Authentic hummus

Authentic Hummus

A dried chickpea is a thing of wonder and mystery. A small hard little bullet that requires soaking and boiling until it finally becomes edible. Sounds like a lot of effort to me. I’m the kind of gal who likes to shmoosh up a can of ready prepared chickpeas in 5 minutes and call it hummus –isn’t that what canned chickpeas are for? That being said, I have it on good authority that soaking and cooking dried chickpeas makes a vast improvement over my tinned version so was intrigued enough to try it for myself. Soaking the chickpeas overnight is the only step that makes the process lengthy but other than that, the task was relatively effortless and well worth it. My hummus was silky smooth, buttery and creamier than any I have ever made. Sprinkled with smoked paprika and drizzled with lashings of extra virgin olive oil, I served mine warm straight out the pot shovelled on top a hot pita bread. Nom nom. 

Authentic hummus
Makes approx 600g / Hands on time 15 mins / Total time 1 hr 20 mins + soaking overnight / V Vn Gf Df 
You’ll need: Food processor or hand blender
250g dried chickpeas 
1tsp sea salt flakes 
½ tsp bicarbonate of soda 
For the hummus:
2 garlic cloves
2 tbs tahini 
Juice of half a lemon
2 tbs water (more if you like a looser texture) 
1tsp sea salt flakes 
To serve:
Smoked paprika, chopped parsley and a good quality extra virgin olive oil 

  1. Add the dried chickpeas to a large bowl and cover with twice the volume of cold water (filtered if you have it). leave to soak for at least 12 hours – I tend to do this overnight.
  2. Drain and rinse the chickpeas well before transferring to a large saucepan. Cover again with twice the volume of cold tap or filtered water and add 1 tsp of salt and ½ a tsp of bicarbonate of soda and stir well.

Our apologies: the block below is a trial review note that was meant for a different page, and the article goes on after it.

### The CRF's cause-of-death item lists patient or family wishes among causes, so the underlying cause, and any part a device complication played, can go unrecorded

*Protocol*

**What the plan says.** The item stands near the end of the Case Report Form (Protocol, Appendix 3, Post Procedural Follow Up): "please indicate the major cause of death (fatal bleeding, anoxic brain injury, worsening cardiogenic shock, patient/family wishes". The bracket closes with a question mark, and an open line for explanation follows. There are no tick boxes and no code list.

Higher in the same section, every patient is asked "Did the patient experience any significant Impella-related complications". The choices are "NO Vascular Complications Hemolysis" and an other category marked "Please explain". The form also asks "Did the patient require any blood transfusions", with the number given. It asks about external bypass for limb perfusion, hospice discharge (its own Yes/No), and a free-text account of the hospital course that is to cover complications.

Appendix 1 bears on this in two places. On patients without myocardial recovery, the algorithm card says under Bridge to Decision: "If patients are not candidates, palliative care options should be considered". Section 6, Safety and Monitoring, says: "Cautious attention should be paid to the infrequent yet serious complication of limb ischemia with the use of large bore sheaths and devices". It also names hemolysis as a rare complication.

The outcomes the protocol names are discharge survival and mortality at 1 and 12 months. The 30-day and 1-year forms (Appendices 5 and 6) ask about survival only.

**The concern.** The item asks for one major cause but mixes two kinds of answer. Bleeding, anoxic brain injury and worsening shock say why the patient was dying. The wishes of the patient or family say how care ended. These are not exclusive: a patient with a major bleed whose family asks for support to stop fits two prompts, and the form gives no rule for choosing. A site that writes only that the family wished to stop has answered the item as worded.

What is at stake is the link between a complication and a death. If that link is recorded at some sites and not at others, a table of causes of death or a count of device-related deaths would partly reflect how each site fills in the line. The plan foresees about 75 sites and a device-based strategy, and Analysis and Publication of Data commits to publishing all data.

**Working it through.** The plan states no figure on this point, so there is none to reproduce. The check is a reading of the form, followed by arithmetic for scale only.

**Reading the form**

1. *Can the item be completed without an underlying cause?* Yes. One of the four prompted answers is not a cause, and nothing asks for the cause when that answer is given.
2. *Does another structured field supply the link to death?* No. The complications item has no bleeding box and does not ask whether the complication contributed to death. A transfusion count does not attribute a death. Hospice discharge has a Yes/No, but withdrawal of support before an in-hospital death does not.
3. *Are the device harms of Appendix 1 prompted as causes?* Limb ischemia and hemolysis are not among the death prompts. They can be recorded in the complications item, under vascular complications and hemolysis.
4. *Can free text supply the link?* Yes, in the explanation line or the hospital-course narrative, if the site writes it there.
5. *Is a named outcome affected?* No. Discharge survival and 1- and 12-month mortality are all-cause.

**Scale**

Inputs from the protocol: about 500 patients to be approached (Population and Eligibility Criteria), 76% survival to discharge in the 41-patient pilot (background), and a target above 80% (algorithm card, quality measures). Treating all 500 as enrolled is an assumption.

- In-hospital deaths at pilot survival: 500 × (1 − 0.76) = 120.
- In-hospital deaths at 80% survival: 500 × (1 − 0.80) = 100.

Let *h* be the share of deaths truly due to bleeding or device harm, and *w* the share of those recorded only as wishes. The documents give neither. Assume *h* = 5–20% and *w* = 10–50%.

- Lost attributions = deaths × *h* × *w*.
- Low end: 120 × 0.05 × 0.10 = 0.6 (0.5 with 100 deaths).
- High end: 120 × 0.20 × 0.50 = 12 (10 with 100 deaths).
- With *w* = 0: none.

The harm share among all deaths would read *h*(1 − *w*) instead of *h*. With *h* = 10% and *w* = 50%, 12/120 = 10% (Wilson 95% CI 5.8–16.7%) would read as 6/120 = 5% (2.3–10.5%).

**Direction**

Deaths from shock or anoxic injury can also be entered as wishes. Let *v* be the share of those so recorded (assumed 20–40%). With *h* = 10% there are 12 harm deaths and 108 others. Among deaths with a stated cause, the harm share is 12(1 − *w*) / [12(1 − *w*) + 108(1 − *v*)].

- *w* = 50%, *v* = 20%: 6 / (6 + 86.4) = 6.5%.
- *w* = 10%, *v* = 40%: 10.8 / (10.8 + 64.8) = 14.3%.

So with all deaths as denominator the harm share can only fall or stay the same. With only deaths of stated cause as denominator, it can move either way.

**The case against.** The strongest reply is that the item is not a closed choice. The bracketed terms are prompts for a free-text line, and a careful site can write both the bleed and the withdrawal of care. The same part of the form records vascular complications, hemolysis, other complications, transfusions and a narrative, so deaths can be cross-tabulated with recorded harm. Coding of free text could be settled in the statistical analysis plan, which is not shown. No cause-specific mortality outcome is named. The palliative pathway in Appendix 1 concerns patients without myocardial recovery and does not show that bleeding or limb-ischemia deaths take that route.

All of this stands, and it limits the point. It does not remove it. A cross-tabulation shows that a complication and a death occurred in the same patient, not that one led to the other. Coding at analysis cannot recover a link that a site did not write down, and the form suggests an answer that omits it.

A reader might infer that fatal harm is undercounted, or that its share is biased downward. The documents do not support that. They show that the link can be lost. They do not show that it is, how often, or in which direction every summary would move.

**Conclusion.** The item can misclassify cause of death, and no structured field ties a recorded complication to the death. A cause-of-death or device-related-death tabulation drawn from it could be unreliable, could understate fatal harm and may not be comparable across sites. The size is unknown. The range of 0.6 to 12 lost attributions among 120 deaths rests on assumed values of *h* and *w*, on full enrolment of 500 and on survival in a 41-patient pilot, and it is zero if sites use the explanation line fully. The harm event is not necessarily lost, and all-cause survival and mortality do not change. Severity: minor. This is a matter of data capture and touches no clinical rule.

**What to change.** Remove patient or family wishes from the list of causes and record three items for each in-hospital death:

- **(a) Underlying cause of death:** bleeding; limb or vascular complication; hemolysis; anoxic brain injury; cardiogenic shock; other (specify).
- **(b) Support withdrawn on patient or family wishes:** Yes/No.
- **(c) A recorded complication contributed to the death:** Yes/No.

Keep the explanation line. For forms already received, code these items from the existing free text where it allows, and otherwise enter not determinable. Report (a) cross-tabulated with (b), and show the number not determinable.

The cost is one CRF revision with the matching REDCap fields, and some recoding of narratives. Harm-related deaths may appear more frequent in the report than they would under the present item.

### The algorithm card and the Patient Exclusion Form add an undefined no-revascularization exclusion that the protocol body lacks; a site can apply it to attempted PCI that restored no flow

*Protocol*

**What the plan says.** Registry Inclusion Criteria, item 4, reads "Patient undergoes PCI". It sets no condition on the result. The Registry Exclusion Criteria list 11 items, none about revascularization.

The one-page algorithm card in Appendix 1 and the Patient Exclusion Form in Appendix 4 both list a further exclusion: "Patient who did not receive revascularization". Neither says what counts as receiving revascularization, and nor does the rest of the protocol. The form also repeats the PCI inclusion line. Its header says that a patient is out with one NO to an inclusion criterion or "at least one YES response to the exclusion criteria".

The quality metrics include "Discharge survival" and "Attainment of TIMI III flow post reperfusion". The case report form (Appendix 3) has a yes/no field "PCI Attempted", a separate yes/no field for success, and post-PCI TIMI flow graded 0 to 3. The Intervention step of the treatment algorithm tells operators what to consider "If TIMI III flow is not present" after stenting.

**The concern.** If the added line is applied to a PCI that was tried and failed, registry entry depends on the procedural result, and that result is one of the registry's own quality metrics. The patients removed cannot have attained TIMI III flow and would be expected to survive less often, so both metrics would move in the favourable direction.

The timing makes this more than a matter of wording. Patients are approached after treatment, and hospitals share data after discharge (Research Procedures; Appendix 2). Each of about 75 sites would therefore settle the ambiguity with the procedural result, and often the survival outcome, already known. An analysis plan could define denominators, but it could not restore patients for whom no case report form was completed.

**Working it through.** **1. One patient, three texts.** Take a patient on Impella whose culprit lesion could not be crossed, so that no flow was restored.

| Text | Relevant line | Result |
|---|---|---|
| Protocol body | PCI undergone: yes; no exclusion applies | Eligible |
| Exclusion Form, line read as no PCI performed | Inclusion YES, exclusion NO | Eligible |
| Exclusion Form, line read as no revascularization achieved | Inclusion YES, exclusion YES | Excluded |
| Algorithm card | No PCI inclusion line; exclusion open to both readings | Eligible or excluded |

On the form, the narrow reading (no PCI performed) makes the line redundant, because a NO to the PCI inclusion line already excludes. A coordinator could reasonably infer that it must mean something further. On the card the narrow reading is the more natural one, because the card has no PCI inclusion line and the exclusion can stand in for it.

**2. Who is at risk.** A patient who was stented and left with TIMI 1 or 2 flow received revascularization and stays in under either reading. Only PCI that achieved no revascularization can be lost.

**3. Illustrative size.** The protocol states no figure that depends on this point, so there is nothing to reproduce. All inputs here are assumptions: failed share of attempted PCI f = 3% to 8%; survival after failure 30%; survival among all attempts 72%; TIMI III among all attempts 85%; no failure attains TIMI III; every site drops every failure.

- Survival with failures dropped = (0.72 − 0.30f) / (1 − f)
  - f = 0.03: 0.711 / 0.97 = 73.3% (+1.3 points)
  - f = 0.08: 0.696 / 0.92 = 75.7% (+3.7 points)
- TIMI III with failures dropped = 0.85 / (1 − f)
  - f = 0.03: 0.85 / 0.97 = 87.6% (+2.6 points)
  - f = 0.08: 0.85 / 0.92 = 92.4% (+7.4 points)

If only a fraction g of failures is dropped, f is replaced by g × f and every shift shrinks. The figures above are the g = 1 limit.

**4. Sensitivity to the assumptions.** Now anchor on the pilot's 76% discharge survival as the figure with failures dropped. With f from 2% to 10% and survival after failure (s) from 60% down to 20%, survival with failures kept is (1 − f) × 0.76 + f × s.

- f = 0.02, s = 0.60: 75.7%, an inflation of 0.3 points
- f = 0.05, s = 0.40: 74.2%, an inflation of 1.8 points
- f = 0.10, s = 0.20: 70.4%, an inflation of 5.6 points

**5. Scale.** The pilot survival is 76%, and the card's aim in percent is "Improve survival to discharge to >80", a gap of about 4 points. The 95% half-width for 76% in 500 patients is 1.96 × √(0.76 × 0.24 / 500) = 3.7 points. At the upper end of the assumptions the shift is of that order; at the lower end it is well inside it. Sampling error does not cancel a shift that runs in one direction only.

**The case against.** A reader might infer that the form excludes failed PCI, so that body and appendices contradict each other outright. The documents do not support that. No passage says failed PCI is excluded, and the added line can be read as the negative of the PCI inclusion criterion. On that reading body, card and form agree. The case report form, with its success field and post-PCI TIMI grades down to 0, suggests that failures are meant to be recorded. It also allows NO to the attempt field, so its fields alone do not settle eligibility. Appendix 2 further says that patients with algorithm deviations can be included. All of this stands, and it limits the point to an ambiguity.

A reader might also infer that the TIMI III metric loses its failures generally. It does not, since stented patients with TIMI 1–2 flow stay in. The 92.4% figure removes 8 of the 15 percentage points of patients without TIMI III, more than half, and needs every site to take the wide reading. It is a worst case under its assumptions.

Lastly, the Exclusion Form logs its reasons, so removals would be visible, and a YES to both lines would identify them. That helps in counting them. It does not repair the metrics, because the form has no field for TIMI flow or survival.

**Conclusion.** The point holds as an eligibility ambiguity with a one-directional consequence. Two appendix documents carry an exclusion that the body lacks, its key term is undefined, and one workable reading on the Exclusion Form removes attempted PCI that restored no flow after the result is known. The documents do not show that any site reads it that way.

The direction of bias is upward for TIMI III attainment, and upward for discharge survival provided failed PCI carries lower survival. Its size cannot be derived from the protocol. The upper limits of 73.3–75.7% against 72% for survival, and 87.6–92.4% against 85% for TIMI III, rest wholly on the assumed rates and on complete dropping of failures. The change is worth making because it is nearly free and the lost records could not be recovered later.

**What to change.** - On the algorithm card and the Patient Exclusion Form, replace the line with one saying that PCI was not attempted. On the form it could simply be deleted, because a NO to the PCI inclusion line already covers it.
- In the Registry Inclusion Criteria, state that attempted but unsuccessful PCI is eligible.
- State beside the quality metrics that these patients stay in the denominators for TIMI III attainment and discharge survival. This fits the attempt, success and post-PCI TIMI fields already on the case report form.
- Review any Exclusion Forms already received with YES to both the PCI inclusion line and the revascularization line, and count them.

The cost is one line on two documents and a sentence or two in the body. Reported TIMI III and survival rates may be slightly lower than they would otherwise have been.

3. Place over a high heat and bring to a furious boil for 10 mins. Skimming off any foam that maybe produced. Turn the heat down to simmer and continue to cook the chickpeas for 50 mins. Your chickpeas should be soft enough to squish between your fingers. If they’re still little hard, continue to cook them until they are soft.
  4. Drain the chickpeas over a large bowl to reserve the water and leave to cool in a colander for 10-15 mins. Tip the warm chickpeas into a food processor or large bowl (if using a hand blender) and add the tahini, garlic, lemon juice, salt and 2 tbs of the reserved water. Blitz until you have your desired texture. If you like your hummus extra smooth, add additional chickpea water and blend for longer until you get your desired textured.
  5. Spoon into a bowl and serve warm topped with chopped fresh parsley, a dusting of smoked paprika and a good glug of good quality extra virgin olive oil.

If you’ve had a go at making any of my recipes, I’d love to hear from you. Follow me now @corrieheale and tag your recipe pictures using #corriesrabbitfood.

V – Vegetarian    Vn – Vegan     Gf – Gluten free     Df – Dairy free

If you’ve had a go at making any of my recipes, I’d love to hear from you. Follow me now @corrieheale and tag your recipe pictures using #corriesrabbitfood.


Greek salad

Greek Salad
Greek Salad

“… Well I’m not paying for something I didn’t eat, I even sent it back to the kitchen.”